Look to universities to boost region economy

2011-11-30T16:15:00Z 2011-12-05T11:00:28Z Look to universities to boost region economyBy Bowdeya Tweh bowdeya.tweh@nwi.com, (219) 933-3316 nwitimes.com

EAST CHICAGO | Pittsburgh isn't the largest city and still is a work in progress in terms of improving living conditions for many of its residents.

But the head of a regional technology trade group based in Pittsburgh said Wednesday the city is revitalizing itself with universities attracting talent from around the world, supporting a network of technology business ventures and building a thriving entrepreneurial culture.

Audrey Russo, president and CEO of the Pittsburgh Technology Council, told about 50 people at the East Chicago Marina about what Northwest Indiana could learn from her experience and what has worked in the city in economic and business development.

Russo's visit was part of Gary and Region Investment Project's second Urban Exchange event. The Chicago-based Metropolitan Planning Council and The Times are leading the effort to form partnerships with various organizations and develop an investment strategy to revitalize Northwest Indiana's urban core.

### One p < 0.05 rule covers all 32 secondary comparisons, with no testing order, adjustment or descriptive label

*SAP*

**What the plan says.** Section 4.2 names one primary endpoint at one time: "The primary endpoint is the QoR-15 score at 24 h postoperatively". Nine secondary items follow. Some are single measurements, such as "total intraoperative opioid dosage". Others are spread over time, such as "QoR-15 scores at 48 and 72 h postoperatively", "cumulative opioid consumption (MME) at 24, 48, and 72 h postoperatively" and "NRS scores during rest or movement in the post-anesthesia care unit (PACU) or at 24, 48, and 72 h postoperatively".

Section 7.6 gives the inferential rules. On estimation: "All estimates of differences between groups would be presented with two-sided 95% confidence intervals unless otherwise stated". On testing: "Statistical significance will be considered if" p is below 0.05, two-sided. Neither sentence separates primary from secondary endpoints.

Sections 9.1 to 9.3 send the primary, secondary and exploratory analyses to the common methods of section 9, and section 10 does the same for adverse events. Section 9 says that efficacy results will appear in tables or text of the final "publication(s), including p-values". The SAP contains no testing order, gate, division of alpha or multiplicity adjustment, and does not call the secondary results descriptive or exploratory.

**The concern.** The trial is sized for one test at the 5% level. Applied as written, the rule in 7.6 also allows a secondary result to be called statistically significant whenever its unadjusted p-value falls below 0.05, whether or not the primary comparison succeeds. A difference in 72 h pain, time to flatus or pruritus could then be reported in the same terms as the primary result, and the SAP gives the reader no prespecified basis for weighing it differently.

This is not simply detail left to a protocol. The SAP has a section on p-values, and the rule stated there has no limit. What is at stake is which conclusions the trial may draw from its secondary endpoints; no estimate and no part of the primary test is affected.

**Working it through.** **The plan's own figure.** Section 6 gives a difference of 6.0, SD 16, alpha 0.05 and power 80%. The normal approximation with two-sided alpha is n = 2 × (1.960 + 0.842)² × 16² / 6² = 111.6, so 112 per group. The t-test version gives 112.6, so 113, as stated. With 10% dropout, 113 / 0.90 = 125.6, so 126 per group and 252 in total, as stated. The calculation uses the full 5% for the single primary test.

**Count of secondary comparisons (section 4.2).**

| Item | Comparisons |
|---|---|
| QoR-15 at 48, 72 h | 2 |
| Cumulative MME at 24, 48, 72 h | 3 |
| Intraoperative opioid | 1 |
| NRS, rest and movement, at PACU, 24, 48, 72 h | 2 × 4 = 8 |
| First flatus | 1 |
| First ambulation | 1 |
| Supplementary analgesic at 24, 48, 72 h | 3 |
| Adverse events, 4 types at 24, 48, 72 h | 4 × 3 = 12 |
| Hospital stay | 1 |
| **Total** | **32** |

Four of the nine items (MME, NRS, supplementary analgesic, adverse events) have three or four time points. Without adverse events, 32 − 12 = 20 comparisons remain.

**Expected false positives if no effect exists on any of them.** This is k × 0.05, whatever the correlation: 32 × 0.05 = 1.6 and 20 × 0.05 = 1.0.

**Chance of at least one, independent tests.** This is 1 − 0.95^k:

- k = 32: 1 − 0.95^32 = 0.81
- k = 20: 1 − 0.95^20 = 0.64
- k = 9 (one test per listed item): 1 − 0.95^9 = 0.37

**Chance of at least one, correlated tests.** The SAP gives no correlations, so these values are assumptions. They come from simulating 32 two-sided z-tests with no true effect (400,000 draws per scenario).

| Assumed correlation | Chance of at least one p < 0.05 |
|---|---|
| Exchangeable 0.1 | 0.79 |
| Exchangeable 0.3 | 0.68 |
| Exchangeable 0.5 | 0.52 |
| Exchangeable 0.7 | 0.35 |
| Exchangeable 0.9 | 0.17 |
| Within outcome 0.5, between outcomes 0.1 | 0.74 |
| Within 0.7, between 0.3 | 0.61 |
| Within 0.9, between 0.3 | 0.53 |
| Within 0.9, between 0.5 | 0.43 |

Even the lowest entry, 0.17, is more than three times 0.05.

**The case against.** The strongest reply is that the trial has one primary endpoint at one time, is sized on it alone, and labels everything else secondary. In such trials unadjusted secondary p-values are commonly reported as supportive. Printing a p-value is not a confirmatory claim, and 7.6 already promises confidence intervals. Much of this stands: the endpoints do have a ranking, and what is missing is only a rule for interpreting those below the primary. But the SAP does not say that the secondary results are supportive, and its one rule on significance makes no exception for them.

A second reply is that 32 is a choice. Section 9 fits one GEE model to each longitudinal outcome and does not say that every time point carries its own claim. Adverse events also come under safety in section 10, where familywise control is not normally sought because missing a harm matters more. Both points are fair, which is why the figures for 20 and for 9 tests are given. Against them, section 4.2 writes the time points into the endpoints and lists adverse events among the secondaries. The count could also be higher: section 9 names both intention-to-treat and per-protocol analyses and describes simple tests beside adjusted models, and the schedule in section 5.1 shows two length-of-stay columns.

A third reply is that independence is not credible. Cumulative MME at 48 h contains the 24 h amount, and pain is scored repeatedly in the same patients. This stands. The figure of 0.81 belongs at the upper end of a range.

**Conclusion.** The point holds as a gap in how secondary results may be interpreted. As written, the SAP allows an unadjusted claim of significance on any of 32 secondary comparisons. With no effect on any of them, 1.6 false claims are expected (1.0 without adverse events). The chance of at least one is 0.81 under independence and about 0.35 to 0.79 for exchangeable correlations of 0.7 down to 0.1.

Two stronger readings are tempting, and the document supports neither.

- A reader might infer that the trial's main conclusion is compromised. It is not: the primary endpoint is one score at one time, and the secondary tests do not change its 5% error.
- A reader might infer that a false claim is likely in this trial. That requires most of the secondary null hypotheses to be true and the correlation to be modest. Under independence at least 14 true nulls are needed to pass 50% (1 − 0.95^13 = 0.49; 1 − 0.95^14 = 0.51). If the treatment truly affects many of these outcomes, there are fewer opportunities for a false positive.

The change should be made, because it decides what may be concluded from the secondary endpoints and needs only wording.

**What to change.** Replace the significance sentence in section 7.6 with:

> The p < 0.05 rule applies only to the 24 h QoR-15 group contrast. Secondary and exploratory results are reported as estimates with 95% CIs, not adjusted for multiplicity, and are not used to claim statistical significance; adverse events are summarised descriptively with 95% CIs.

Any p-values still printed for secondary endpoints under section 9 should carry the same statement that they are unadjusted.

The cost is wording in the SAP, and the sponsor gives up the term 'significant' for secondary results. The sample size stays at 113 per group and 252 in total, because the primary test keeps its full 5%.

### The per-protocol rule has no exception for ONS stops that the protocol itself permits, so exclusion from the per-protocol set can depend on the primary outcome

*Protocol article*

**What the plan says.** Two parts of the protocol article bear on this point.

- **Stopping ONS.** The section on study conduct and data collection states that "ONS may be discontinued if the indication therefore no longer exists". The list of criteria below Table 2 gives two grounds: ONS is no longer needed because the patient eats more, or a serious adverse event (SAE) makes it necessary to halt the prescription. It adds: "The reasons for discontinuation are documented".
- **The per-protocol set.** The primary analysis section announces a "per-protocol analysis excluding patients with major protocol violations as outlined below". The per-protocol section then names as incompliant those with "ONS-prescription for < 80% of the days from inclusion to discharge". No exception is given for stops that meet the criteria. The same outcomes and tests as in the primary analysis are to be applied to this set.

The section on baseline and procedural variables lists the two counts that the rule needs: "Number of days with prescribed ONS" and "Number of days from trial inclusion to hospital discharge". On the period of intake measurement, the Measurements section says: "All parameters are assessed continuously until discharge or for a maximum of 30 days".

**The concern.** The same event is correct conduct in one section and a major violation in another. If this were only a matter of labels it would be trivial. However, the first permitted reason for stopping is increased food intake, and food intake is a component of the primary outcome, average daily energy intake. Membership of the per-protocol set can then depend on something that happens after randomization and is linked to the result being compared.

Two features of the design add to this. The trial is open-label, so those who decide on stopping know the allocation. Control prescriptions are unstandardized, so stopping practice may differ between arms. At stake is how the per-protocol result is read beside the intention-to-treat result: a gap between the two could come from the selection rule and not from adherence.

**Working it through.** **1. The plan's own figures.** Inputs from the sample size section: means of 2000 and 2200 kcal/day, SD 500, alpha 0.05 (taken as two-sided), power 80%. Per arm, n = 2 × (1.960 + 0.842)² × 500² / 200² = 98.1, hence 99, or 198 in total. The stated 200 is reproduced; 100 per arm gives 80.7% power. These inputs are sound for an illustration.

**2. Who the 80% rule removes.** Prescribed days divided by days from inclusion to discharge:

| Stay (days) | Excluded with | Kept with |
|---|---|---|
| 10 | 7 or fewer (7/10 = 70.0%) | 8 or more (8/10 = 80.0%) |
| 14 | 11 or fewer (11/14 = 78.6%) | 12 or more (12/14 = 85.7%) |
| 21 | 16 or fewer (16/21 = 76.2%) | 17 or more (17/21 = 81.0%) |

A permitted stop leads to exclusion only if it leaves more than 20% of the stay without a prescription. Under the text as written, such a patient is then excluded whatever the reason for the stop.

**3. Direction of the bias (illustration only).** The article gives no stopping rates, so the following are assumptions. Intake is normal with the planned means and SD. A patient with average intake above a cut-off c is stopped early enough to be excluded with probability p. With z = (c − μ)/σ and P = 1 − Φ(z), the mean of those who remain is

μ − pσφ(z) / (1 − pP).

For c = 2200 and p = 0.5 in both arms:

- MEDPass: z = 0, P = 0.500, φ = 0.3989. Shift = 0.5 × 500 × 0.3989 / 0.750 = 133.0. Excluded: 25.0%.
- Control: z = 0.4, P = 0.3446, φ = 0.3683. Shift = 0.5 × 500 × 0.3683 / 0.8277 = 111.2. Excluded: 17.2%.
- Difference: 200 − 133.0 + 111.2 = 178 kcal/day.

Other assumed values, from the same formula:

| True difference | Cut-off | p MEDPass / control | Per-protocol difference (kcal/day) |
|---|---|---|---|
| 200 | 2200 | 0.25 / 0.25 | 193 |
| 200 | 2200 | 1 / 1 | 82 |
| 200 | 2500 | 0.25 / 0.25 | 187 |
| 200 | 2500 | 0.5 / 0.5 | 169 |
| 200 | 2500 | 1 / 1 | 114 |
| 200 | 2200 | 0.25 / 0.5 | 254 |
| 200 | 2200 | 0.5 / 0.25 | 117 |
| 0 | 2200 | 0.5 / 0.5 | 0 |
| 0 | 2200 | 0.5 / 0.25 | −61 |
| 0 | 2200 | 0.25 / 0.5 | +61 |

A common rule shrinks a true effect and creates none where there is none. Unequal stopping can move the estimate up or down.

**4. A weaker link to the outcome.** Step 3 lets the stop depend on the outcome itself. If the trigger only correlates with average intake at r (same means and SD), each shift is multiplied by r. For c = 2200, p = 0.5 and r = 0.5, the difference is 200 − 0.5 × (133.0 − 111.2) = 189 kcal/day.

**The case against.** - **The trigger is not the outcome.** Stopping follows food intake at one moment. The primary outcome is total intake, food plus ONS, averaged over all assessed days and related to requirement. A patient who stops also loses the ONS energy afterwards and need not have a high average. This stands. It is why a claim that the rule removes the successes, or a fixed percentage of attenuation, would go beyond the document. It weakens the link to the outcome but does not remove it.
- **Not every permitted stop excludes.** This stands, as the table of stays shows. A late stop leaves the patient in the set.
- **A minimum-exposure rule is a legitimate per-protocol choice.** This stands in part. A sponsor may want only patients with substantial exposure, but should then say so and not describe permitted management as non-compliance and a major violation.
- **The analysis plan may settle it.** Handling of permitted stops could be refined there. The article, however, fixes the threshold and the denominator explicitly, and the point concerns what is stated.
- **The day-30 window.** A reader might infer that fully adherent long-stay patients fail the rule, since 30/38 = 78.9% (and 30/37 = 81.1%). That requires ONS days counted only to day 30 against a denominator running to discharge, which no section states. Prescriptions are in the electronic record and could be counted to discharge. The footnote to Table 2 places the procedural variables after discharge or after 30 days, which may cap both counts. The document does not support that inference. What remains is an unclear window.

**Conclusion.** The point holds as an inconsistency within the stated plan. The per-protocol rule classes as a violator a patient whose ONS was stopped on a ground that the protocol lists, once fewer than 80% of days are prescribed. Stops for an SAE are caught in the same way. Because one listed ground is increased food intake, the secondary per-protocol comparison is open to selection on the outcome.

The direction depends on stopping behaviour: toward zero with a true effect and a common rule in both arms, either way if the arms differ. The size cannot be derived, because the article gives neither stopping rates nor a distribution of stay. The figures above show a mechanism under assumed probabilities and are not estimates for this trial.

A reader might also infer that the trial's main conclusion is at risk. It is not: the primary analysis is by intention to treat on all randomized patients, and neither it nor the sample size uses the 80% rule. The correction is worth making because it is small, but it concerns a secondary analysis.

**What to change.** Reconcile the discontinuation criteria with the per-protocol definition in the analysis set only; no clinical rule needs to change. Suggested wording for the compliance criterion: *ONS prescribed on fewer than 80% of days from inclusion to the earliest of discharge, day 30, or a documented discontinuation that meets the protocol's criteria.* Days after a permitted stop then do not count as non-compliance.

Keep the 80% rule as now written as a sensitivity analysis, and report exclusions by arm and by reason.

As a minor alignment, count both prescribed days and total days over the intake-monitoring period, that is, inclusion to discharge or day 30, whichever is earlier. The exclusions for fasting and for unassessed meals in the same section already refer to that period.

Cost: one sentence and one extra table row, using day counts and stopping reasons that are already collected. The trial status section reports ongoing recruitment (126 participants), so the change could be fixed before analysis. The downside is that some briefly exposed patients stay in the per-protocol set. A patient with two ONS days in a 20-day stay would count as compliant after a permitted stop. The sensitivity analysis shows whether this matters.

Russo said 25 colleges and universities are within 40 miles of the city center, and institutions such as Carnegie Mellon University and the University of Pittsburgh are part of "the secret sauce" that gives the city its flavor. They are hubs for technology commercialization and serve as international destinations for research, which brings dollars and attention to the community.

"The more that you can create that and partner with those universities and those community colleges, the more that you are creating the next generation of opportunity," Russo said.

She said her organization, formed in 1983 to support an area hit with a loss of manufacturing jobs, also works to connect smaller tech companies to larger ones located in or have ties to the Pittsburgh area. She said larger businesses have a civic responsibility to make sure they are open for collaboration with entrepreneurs and young people through internships so both can thrive.

This also has helped infuse the city with a deep talent pool for businesses to draw from. Nearly half of people ages 25 to 34 working in the Pittsburgh area have college degrees compared to the national average of 35 percent, according to 2009 data.

There always will be people who provide lists of reasons why an area is inadequate. For people who feel that way about Pittsburgh, Russo said they need not come.

"If you want to live in a place that is going through a renaissance, you have to want to be involved," Russo said. "If you want to be a passive player, don't come here. That's fine. Because we need people who can make stuff. We need people who want to have an impact."

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